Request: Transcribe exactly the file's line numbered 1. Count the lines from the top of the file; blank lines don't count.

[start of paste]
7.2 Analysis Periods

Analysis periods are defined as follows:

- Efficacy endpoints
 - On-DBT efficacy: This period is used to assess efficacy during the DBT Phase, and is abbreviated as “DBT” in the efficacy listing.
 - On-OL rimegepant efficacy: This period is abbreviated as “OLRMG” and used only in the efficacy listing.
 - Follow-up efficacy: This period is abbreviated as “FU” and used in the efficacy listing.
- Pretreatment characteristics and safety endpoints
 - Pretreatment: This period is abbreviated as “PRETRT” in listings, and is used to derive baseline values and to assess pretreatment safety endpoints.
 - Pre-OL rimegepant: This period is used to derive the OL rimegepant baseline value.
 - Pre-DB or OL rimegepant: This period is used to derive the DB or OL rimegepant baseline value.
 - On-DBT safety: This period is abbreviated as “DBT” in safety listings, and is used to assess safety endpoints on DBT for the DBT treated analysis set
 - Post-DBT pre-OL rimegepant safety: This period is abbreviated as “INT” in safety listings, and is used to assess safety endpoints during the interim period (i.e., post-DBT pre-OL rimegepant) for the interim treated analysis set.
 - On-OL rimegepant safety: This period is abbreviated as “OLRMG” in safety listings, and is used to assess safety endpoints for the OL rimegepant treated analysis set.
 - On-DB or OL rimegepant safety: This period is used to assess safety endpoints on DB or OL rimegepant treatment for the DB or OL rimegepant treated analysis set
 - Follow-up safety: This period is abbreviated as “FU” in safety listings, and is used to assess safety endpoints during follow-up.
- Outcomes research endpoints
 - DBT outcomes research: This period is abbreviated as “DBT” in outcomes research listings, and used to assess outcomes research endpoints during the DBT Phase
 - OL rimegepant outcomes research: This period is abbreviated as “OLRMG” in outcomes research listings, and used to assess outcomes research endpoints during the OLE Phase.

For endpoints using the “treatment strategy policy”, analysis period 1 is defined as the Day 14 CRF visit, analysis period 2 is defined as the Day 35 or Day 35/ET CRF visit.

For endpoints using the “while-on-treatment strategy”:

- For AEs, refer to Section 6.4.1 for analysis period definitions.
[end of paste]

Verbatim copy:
7.2 Analysis Periods